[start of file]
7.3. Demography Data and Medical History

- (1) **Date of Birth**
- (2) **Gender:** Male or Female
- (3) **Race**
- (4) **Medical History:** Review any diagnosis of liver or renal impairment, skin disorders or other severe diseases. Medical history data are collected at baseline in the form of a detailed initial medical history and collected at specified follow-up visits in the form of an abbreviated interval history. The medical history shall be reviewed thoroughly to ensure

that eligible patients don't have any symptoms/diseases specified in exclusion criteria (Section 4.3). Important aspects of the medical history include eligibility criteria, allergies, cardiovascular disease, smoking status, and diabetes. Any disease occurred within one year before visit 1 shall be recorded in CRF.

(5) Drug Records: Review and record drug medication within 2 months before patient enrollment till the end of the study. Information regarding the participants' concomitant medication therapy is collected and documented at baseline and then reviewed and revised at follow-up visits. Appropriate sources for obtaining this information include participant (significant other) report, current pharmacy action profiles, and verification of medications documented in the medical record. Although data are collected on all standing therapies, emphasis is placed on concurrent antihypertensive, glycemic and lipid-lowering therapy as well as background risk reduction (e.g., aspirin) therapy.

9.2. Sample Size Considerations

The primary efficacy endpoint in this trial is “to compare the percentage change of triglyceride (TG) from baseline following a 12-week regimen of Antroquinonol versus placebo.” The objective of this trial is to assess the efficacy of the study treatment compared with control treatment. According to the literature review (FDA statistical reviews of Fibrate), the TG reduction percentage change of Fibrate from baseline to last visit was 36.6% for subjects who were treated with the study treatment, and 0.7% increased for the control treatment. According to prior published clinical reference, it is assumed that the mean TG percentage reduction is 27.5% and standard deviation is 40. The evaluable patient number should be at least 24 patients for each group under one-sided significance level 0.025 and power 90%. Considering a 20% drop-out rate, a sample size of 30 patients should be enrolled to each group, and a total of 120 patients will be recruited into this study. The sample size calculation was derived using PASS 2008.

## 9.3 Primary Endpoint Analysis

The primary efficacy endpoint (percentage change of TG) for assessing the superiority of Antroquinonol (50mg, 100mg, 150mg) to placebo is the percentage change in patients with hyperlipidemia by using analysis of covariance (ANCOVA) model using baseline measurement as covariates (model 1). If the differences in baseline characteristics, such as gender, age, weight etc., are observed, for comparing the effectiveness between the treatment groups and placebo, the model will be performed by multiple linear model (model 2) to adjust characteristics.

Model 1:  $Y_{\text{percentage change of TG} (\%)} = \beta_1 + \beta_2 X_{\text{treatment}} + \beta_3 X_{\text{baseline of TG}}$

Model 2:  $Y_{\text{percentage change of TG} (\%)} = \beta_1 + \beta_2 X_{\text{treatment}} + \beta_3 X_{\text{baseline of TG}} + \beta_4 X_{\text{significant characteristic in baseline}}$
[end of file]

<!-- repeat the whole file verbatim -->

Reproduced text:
7.3. Demography Data and Medical History

- (1) **Date of Birth**
- (2) **Gender:** Male or Female
- (3) **Race**
- (4) **Medical History:** Review any diagnosis of liver or renal impairment, skin disorders or other severe diseases. Medical history data are collected at baseline in the form of a detailed initial medical history and collected at specified follow-up visits in the form of an abbreviated interval history. The medical history shall be reviewed thoroughly to ensure

that eligible patients don't have any symptoms/diseases specified in exclusion criteria (Section 4.3). Important aspects of the medical history include eligibility criteria, allergies, cardiovascular disease, smoking status, and diabetes. Any disease occurred within one year before visit 1 shall be recorded in CRF.

(5) Drug Records: Review and record drug medication within 2 months before patient enrollment till the end of the study. Information regarding the participants' concomitant medication therapy is collected and documented at baseline and then reviewed and revised at follow-up visits. Appropriate sources for obtaining this information include participant (significant other) report, current pharmacy action profiles, and verification of medications documented in the medical record. Although data are collected on all standing therapies, emphasis is placed on concurrent antihypertensive, glycemic and lipid-lowering therapy as well as background risk reduction (e.g., aspirin) therapy.

9.2. Sample Size Considerations

The primary efficacy endpoint in this trial is “to compare the percentage change of triglyceride (TG) from baseline following a 12-week regimen of Antroquinonol versus placebo.” The objective of this trial is to assess the efficacy of the study treatment compared with control treatment. According to the literature review (FDA statistical reviews of Fibrate), the TG reduction percentage change of Fibrate from baseline to last visit was 36.6% for subjects who were treated with the study treatment, and 0.7% increased for the control treatment. According to prior published clinical reference, it is assumed that the mean TG percentage reduction is 27.5% and standard deviation is 40. The evaluable patient number should be at least 24 patients for each group under one-sided significance level 0.025 and power 90%. Considering a 20% drop-out rate, a sample size of 30 patients should be enrolled to each group, and a total of 120 patients will be recruited into this study. The sample size calculation was derived using PASS 2008.

## 9.3 Primary Endpoint Analysis

The primary efficacy endpoint (percentage change of TG) for assessing the superiority of Antroquinonol (50mg, 100mg, 150mg) to placebo is the percentage change in patients with hyperlipidemia by using analysis of covariance (ANCOVA) model using baseline measurement as covariates (model 1). If the differences in baseline characteristics, such as gender, age, weight etc., are observed, for comparing the effectiveness between the treatment groups and placebo, the model will be performed by multiple linear model (model 2) to adjust characteristics.

Model 1:  $Y_{\text{percentage change of TG} (\%)} = \beta_1 + \beta_2 X_{\text{treatment}} + \beta_3 X_{\text{baseline of TG}}$

Model 2:  $Y_{\text{percentage change of TG} (\%)} = \beta_1 + \beta_2 X_{\text{treatment}} + \beta_3 X_{\text{baseline of TG}} + \beta_4 X_{\text{significant characteristic in baseline}}$